In order to solve these problems, a liquid developer is proposed in which an oil coagulating agent is added to the insides of toner particles to adsorb a carrier liquid by heat on fixing (as described in JP-A-62-49363, the term "JP-A" as used herein means an "unexamined published Japanese patent application). In this case, however, the carrier liquid can only be absorbed in the vicinity of toner images, and can not be satisfactorily absorbed over the whole region on a transfer paper sheet. Furthermore, the oil coagulating agent described in JP-A-62-49363 does not generally dissolve in a toner binder, resulting in a decrease in the strength of fixed toner images or exertion of an adverse effect on toner electrification. In addition, the problem is also encountered that the resolution is decreased by absorption of the carrier liquid. Thus, satisfactory results have not been obtained yet.

As described above, with respect to the carrier liquids for liquid developers previously proposed, no means which can fully meet recent environmental regulations, or which fundamentally reduces the amount of carrier liquids discharged from copying machines or printers using liquid developers has been obtained yet.

SUMMARY OF THE INVENTION

An object of the present invention is to provide a method for forming images in which the amount of carrier liquids discharged from copying machines or printers using liquid developers can be reduced and the danger of fires is decreased.

Another object of the present invention is to provide a method for forming images in which problems do not arise that non-image parts of transfer paper become transparent and that stain-like image noises due to the carrier liquids are produced.

Other objects and effects of the present invention will be apparent from the following description.

The present inventors have conducted intensive investigation to reduce the amount of carrier liquids discharged from copying machines or printers using liquid developers to obtain liquid developers which do not violate the environment. As a result, the present inventors have discovered that the amount of carrier liquids discharged from copying machines or printers using liquid developers is substantially reduced by bringing the carrier liquids contained in toner images into contact with oil-absorbents, such as acrylic resins crosslinked to low density or norbornene resins crosslinked to low density, to solidify the carrier liquids, and recovering the solidified products, thus completing the present invention.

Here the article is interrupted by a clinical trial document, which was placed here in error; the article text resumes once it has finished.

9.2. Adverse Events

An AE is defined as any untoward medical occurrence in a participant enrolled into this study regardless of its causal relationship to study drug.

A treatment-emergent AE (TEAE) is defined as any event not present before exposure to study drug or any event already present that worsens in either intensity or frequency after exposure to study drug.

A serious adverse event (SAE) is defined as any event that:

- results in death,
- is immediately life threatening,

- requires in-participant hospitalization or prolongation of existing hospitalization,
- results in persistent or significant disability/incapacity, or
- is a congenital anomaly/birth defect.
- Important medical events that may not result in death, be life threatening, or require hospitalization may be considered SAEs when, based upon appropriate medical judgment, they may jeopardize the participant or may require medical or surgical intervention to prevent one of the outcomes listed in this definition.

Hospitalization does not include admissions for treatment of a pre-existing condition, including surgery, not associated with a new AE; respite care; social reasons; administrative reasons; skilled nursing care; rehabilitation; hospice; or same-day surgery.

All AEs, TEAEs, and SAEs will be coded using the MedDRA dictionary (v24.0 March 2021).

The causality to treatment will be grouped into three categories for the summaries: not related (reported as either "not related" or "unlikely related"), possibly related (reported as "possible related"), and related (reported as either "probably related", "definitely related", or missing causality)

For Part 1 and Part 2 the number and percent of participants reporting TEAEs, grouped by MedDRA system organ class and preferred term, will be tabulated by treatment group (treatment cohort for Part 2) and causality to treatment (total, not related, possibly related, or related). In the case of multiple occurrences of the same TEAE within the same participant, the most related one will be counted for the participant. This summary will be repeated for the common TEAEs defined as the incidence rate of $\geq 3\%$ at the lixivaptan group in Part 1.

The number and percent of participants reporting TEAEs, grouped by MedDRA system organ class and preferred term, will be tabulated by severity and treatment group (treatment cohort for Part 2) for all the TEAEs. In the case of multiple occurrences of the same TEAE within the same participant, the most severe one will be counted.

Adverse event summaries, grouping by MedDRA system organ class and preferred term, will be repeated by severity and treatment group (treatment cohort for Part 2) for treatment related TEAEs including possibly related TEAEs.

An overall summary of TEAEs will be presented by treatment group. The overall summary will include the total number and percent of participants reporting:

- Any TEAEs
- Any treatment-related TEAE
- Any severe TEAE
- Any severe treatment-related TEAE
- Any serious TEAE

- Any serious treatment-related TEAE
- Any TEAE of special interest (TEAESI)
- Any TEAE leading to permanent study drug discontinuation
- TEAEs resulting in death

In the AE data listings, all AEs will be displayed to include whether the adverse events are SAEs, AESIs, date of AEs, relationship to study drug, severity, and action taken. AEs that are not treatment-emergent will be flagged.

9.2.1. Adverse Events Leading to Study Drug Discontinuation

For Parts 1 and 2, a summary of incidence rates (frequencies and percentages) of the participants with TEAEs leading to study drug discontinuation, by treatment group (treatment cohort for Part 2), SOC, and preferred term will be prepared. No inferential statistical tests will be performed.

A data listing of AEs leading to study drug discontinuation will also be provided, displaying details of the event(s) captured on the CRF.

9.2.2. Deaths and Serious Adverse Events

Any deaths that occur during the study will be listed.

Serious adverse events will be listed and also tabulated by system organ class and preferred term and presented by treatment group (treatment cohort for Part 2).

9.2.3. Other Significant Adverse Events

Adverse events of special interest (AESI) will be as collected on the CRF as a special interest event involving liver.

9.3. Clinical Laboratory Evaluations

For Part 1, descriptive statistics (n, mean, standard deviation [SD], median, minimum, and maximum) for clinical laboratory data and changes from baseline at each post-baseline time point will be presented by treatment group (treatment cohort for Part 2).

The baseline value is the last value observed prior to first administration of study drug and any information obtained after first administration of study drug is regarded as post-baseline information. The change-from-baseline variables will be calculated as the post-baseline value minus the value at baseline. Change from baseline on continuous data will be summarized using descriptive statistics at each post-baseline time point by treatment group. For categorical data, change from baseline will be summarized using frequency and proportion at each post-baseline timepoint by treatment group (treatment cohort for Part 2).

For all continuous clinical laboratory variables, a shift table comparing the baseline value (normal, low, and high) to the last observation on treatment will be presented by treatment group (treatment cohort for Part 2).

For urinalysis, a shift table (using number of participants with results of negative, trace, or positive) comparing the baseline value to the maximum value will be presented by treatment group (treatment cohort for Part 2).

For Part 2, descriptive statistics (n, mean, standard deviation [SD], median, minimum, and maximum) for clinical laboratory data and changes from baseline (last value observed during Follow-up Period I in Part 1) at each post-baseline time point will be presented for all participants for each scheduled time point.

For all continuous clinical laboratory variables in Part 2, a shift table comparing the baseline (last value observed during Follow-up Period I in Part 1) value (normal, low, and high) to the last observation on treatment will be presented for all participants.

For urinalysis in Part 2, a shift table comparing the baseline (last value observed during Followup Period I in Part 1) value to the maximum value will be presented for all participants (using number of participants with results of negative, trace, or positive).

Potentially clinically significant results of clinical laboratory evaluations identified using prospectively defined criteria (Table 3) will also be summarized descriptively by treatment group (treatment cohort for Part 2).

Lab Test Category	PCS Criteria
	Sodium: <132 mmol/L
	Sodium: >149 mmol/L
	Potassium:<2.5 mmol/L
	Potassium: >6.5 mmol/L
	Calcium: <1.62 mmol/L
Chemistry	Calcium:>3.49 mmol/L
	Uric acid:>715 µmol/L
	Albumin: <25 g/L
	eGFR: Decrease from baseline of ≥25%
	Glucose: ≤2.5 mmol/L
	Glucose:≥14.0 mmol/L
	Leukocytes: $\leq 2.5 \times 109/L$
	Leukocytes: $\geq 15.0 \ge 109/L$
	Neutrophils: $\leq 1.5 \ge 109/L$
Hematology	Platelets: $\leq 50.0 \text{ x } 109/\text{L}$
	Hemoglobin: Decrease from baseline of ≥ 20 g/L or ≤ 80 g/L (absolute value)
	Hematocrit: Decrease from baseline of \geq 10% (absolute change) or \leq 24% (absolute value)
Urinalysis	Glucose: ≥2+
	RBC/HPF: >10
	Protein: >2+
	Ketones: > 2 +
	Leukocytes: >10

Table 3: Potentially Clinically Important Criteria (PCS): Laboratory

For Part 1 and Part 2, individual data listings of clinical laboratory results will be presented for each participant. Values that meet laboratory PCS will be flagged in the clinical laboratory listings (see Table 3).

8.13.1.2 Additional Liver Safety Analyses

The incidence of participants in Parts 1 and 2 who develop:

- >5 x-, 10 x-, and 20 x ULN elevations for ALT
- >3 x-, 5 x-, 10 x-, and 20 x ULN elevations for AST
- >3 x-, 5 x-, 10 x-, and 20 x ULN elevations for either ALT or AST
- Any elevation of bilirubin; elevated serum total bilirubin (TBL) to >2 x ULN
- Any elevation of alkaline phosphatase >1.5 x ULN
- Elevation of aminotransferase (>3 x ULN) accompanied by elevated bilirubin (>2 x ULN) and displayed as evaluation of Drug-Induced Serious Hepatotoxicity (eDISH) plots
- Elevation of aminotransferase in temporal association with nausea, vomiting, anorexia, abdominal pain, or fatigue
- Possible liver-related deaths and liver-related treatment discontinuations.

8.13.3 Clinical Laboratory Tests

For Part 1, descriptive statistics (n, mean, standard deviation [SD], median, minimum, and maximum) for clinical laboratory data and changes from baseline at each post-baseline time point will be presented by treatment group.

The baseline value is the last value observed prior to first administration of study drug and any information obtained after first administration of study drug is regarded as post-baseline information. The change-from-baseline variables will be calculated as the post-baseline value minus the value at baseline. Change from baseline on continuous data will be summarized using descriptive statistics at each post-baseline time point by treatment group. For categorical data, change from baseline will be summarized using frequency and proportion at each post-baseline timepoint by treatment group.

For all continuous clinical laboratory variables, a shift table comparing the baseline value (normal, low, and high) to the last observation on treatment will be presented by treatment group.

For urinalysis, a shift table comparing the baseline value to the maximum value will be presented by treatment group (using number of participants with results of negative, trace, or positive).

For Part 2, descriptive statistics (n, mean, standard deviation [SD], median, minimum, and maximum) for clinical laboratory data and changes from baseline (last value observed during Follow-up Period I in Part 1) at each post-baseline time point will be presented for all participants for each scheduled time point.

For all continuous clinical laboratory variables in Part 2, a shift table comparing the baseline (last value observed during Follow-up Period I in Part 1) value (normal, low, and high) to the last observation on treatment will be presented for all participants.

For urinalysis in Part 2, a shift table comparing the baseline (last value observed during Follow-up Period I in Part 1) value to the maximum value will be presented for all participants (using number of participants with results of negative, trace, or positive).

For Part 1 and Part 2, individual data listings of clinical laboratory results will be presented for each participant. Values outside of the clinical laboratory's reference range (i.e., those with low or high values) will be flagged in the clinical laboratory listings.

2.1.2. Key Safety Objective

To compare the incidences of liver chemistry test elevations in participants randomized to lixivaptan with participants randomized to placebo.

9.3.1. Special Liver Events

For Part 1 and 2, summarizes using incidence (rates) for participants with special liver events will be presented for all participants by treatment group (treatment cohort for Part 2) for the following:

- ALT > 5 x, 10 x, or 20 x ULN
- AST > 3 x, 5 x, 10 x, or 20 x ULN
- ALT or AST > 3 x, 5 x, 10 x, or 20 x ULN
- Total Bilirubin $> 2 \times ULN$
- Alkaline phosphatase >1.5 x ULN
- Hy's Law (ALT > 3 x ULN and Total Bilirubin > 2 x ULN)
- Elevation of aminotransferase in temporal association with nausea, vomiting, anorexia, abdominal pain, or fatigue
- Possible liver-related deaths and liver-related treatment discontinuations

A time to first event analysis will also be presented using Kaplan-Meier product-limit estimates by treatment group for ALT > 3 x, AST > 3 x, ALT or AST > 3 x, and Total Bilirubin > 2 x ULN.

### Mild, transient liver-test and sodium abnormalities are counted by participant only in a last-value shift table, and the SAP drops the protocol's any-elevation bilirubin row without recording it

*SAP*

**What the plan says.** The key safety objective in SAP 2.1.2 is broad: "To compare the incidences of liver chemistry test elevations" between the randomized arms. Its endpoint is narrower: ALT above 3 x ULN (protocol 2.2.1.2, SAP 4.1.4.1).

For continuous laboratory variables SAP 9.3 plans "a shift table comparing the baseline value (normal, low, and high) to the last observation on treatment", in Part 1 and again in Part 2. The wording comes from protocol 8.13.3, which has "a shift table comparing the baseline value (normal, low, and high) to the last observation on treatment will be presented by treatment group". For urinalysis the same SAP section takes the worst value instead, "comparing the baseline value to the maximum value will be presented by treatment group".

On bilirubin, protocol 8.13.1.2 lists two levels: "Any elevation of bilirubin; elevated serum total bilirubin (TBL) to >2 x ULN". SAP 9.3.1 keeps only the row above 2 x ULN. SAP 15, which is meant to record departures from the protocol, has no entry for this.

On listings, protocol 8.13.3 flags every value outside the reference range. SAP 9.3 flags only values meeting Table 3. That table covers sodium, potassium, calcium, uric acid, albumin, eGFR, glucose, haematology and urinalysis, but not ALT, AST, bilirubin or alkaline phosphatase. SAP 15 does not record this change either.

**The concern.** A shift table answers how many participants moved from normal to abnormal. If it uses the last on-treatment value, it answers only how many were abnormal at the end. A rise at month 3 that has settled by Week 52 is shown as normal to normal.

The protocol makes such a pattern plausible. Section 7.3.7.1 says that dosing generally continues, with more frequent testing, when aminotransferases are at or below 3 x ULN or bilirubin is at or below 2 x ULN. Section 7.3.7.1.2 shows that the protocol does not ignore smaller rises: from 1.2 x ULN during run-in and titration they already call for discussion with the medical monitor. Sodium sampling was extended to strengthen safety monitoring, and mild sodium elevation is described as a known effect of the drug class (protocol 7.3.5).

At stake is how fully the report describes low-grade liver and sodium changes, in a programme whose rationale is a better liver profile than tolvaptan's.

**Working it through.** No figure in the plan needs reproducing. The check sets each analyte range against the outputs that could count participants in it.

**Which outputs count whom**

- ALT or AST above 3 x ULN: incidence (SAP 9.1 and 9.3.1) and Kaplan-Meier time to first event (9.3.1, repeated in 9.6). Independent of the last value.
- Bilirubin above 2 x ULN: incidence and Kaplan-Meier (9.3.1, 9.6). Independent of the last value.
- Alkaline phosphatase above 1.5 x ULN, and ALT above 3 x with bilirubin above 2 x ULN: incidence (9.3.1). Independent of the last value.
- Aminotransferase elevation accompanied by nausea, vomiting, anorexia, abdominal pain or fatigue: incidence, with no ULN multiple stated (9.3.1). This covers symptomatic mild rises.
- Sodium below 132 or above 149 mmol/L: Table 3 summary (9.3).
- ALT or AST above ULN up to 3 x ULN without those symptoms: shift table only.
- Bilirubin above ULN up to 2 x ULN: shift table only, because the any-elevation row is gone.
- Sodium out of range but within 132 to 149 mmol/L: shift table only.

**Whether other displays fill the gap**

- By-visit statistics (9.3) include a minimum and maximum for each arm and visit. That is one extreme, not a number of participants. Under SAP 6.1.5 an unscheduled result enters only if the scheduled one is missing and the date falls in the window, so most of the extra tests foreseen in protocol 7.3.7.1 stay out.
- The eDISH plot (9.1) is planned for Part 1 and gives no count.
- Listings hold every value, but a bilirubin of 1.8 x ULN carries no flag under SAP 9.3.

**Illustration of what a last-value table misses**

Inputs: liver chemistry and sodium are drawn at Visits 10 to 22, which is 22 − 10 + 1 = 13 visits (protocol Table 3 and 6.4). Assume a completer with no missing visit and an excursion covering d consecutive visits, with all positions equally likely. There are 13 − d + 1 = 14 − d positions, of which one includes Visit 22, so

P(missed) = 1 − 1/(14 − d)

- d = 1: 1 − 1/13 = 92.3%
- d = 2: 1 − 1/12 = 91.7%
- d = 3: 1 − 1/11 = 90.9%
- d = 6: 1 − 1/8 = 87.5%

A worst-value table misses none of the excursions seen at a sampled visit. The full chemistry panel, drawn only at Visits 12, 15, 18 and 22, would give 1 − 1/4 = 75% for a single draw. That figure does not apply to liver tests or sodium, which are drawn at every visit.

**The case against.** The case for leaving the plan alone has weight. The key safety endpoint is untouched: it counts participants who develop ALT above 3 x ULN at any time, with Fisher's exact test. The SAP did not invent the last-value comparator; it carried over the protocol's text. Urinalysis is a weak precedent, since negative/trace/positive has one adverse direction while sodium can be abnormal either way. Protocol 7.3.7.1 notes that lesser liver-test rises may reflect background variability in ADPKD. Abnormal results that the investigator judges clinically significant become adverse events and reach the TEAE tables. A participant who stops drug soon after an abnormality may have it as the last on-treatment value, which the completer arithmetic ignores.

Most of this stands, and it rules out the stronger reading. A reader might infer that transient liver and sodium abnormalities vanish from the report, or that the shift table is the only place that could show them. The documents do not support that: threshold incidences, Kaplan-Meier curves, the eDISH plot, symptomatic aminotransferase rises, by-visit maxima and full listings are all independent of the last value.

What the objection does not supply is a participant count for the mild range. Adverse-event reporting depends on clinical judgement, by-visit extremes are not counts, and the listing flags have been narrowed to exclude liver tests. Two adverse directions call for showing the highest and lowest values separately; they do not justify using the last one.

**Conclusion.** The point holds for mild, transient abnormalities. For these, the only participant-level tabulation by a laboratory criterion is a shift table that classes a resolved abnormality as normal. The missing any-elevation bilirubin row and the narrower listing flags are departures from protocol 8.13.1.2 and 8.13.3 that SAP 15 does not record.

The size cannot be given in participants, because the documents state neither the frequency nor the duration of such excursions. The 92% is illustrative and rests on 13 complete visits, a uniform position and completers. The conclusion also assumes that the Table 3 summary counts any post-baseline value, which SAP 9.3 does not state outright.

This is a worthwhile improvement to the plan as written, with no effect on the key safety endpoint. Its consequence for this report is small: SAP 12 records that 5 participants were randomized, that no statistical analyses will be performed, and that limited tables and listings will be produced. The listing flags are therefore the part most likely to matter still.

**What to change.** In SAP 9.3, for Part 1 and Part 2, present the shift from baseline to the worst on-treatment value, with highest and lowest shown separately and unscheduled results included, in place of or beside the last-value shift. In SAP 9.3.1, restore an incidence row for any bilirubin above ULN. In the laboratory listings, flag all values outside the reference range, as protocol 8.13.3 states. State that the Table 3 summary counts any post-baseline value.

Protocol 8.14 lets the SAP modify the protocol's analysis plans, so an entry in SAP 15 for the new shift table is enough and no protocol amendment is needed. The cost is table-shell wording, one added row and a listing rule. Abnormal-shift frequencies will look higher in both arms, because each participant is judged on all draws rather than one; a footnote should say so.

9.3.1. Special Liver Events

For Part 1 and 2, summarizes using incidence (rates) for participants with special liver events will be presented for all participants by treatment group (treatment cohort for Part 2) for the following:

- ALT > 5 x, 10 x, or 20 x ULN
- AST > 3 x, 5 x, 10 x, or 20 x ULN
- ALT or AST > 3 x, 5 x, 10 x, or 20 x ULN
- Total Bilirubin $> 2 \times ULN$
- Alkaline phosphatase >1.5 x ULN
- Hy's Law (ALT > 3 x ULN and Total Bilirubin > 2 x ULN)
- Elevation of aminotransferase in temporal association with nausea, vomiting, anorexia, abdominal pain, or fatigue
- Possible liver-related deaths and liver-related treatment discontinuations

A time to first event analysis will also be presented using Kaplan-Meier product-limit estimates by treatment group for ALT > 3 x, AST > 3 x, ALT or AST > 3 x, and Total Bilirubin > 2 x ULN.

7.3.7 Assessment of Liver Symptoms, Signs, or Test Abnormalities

The present invention provides, as one aspect, a method for forming images comprising the steps of: developing an electrostatic latent image formed on a latent image carrying member with a liquid developer comprising a carrier liquid; and bringing a toner image thus formed into contact with an oil absorbent selected from the group consisting of a network-forming oil-absorbent material and a gel-swelling oil-absorbent material (oil-absorbent polymer), to remove the carrier liquid.

The present invention also provides, as another aspect, a method for forming images comprising the steps of: developing an electrostatic latent image formed on a latent image carrying member with a liquid developer comprising a carrier liquid; transferring a toner image thus formed to a transfer member; and bringing the toner image thus transferred into contact with an oil absorbent selected from the group consisting of a network-forming oil-absorbent material and a gel-swelling oil-absorbent material (oil-absorbent polymer), to remove the carrier liquid.